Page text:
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Hiring a Marketing Leader: How to Close Quickly and Successfully

17 February 2021

This article outlines some specific strategies we’ve learned over the years from hundreds of placements working with our clients to close candidates.

With marketing talent in high demand across both verticals and company stage, closing a “finalist” candidate quickly and effectively is challenging. High-quality candidates are generally interviewing at multiple companies, and their discussions with you may even drive them to explore and entertain multiple offers before making a decision. In addition, every offer has multiple factors including title, comp, role definition, and the emotional dynamics of the process. Given these potential challenges, we sat down with several experts from the RevelOne talent team to understand how you can increase your chances of closing the person you want for the role.

1. Realistically evaluate what you can offer

In the previous articles in this series (How to Scope the Role, Targeting and Search Strategy, Interviewing for Successful Outcomes), we emphasized the importance of doing your homework to understand what you can offer a potential hire. This becomes especially important when working to close a candidate. Are there certain compensation levers that can be adjusted? Is the location or title set in stone? Or can you adapt certain requirements for the right individual? If your company might be flexible about working remotely post-COVID, for example, you may have the ability to be more flexible on certain elements of a role. It’s best to establish this clarity internally before you engage with a candidate to avoid creating frustration and confusion.

2. Transparency is the best policy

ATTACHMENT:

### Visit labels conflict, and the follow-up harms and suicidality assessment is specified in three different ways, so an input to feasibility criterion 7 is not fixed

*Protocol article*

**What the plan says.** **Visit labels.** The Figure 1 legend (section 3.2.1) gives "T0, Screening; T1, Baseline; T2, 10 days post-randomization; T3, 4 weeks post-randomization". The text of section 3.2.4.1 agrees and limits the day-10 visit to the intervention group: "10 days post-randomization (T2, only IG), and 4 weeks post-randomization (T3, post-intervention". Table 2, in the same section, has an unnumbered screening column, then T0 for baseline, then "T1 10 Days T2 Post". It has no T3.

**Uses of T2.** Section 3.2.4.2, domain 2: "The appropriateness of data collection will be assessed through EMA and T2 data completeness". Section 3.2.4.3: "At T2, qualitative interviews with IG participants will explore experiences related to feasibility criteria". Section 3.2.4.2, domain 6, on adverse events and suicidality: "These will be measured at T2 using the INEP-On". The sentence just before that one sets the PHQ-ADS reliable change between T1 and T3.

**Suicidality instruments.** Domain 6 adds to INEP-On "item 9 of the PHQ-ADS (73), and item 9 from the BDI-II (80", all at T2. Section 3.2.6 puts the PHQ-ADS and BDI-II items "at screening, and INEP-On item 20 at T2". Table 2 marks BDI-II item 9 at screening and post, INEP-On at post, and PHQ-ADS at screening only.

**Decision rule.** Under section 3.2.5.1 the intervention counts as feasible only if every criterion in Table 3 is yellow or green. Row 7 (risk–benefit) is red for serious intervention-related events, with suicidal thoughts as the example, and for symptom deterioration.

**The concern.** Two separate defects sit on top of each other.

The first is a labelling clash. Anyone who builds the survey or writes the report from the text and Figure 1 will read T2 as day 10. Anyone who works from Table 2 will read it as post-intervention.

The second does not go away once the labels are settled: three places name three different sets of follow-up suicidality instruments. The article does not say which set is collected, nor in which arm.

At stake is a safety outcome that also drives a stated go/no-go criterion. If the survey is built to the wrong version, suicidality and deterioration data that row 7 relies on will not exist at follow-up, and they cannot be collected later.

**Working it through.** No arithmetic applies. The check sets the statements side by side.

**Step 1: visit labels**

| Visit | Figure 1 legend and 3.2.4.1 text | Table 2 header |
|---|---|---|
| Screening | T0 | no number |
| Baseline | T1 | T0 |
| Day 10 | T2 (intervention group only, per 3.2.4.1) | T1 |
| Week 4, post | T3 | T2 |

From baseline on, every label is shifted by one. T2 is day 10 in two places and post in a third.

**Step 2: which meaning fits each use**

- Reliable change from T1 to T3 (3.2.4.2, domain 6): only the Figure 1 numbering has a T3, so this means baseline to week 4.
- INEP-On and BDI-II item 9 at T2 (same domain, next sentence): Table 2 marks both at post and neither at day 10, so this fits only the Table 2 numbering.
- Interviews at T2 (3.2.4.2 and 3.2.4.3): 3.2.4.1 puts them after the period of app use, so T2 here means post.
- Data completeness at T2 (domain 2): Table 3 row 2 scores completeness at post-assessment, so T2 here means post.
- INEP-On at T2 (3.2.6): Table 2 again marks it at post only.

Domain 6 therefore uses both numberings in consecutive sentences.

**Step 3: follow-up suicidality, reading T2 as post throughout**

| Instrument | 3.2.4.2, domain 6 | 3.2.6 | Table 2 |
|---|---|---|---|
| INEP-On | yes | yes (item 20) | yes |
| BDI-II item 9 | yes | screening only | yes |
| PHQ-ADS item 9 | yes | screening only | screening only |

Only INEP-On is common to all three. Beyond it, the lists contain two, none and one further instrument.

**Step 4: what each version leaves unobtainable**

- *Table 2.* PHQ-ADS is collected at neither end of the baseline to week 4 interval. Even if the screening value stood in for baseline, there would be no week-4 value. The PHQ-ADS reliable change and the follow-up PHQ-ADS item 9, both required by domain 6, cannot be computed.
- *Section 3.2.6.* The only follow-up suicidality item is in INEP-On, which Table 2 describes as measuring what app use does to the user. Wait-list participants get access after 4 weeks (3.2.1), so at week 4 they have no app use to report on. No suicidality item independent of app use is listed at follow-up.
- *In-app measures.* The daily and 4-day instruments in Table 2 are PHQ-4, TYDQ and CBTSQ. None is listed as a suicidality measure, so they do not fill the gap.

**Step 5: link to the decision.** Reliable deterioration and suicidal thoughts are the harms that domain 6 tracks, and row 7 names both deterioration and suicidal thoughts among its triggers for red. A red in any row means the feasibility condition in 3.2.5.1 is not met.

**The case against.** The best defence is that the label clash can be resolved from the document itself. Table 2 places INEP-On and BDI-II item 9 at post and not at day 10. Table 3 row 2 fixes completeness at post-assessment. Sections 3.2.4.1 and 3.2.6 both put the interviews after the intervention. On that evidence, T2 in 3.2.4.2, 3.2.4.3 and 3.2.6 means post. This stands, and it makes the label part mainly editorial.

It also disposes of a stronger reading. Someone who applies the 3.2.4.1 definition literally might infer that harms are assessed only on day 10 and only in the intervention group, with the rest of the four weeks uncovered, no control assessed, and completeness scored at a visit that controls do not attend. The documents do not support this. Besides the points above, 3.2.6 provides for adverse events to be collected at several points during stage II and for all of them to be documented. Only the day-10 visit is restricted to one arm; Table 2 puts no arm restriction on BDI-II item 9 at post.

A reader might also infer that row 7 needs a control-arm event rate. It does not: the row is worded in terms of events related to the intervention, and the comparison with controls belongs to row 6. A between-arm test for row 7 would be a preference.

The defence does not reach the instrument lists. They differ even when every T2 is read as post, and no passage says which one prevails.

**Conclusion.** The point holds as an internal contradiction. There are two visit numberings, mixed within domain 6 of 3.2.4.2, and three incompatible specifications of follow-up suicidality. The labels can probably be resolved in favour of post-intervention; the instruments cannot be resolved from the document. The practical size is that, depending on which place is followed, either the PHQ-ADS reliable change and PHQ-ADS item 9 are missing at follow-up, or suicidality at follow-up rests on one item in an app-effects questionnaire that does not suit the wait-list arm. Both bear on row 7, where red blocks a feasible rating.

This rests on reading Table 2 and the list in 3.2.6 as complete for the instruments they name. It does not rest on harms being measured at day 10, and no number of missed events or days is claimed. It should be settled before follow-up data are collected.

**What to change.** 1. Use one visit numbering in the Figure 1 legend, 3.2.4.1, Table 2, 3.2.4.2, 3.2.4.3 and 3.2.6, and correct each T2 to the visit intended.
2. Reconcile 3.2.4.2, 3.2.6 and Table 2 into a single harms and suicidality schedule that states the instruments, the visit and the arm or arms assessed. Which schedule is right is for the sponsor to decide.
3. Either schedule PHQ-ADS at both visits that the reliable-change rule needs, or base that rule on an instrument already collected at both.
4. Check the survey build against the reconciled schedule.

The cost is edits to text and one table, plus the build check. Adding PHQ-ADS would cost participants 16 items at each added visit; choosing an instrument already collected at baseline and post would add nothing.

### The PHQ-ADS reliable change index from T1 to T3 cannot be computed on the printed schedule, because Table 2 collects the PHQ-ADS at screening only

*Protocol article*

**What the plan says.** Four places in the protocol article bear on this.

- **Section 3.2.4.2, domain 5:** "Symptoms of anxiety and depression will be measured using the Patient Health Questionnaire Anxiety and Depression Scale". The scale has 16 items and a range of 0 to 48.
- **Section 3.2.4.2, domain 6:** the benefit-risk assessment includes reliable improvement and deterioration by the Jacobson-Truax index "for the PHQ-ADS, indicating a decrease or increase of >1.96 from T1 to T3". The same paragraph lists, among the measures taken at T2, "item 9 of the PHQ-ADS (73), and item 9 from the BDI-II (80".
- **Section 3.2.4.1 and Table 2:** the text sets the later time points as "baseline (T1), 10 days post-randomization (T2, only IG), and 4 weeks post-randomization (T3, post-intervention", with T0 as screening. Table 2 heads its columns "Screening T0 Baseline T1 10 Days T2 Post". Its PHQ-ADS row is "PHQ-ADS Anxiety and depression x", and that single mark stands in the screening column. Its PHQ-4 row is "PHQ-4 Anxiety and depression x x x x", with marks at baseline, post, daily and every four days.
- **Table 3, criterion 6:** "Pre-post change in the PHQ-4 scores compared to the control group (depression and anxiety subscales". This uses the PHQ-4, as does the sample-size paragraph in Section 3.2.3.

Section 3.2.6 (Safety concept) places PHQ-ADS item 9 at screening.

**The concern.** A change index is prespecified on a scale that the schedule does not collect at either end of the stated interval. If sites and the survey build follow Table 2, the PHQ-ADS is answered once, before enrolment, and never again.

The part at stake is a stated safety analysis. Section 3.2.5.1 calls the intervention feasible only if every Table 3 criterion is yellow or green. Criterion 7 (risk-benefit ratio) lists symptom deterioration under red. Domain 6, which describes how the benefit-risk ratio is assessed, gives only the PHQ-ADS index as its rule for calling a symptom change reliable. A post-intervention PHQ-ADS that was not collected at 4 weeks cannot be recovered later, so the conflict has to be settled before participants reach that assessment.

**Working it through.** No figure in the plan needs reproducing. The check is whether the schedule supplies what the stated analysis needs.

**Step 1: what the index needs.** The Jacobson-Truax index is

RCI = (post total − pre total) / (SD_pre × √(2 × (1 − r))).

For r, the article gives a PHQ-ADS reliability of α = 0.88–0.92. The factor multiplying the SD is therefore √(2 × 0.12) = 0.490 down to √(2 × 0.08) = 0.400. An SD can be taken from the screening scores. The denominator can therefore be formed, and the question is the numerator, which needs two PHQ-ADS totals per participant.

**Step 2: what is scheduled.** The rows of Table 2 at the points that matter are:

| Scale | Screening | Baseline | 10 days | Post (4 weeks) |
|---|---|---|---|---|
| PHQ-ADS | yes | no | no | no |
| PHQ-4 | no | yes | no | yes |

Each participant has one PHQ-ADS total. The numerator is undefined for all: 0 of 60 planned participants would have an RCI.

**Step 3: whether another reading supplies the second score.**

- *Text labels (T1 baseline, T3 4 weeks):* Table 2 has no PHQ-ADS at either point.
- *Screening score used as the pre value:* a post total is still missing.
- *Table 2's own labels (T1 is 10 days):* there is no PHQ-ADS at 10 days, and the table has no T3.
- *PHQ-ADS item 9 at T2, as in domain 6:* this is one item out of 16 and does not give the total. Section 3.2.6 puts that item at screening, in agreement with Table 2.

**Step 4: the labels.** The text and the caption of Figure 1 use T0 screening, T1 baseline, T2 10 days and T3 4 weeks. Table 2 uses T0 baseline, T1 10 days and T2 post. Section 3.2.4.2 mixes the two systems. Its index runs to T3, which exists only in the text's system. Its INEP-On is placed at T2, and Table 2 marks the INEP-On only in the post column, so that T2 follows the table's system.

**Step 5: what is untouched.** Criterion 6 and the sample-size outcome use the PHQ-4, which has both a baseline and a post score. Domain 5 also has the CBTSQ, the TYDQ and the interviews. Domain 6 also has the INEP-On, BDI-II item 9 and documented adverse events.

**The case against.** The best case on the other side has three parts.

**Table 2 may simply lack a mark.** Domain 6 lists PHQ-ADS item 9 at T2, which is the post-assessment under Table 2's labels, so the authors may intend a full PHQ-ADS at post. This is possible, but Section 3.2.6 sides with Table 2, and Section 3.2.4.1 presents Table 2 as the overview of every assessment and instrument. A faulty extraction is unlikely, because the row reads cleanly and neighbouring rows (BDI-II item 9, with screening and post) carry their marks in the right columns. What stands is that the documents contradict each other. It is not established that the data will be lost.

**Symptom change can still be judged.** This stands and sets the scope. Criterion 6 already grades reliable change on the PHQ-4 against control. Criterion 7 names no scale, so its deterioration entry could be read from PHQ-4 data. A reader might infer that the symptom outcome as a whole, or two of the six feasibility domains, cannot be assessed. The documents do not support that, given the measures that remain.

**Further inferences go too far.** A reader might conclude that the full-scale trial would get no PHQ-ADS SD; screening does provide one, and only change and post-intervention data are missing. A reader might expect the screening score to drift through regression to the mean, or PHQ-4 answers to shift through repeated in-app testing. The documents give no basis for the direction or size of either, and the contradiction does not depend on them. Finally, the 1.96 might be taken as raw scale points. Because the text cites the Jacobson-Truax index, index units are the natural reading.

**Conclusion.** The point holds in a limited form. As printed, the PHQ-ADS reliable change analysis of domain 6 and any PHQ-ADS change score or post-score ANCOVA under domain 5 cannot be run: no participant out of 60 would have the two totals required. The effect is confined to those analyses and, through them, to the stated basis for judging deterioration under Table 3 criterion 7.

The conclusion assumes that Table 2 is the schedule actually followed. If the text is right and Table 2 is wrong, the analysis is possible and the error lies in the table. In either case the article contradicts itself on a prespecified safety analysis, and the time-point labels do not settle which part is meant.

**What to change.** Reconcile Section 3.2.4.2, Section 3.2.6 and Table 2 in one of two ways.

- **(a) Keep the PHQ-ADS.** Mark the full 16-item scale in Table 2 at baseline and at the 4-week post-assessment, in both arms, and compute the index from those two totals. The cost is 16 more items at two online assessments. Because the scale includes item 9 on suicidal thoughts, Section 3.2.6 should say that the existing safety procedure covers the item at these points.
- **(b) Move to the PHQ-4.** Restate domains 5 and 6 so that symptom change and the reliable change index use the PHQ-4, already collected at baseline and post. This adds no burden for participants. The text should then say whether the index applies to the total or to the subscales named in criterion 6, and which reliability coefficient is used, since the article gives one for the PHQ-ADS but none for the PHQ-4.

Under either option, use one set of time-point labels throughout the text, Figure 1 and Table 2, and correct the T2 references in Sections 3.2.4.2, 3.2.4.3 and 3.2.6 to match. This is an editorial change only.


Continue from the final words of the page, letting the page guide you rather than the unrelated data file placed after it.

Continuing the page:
“A candidate recently shared that they had a great experience with a company because the company was incredibly clear and transparent throughout the entire process,” shared Arthur Ly, Vice President at RevelOne. Knowing what you can offer someone is essential, but you should also be prepared to share this information with them. Establishing an environment of trust and clear communication early in the process leads to candidates more comfortable participating in an open and honest exchange.

3. Listen to what the candidate is looking for

Dig a little deeper early in the interview process to uncover potential frustrations and pain points with a candidate’s past roles and employers. We suggest asking questions such as “What would you have changed about your last position?” or “What are you hoping to do differently in your next role?” to understand their personal aspirations and expectations for their next position. If you can provide what they are seeking, let them know LOUD and CLEAR. However a word of caution: Don’t over-promise and under-deliver or postpone a disappointing conversation because you really like a candidate.

4. Continue to check-in throughout the entire process

“Smart savvy clients will continue to check in throughout the entire process,” shared Katie Droke, Senior Account Director. This demonstrates that you are invested in them and that you care about their experience. Checking in also allows you to gauge the candidate’s interest level while at the same time reconfirming their reasons for wanting to pursue a new opportunity. You want to know if anything has changed in their personal or professional circumstances (i.e., a new offer, a location requirement) to avoid unnecessary surprises when your offer is on the table. If a new opportunity has arisen, inquire what makes it attractive as well as any potential concerns.

5. Remember, timing is everything

The more time you take to make decisions throughout the process, the more time the candidate has to explore other offers. “In a highly competitive market, strong candidates generally stay available for 4-6 weeks” shared Tina Yung, Senior Account Director. Schedule interviews quickly after you have decided to continue with a candidate, and once you have made a final decision, let the candidate know immediately. If the decision to extend an offer is made on a Friday afternoon, pick-up up the phone to congratulate the candidate. Let them know that HR will be following up with them the next morning or after the weekend with more details.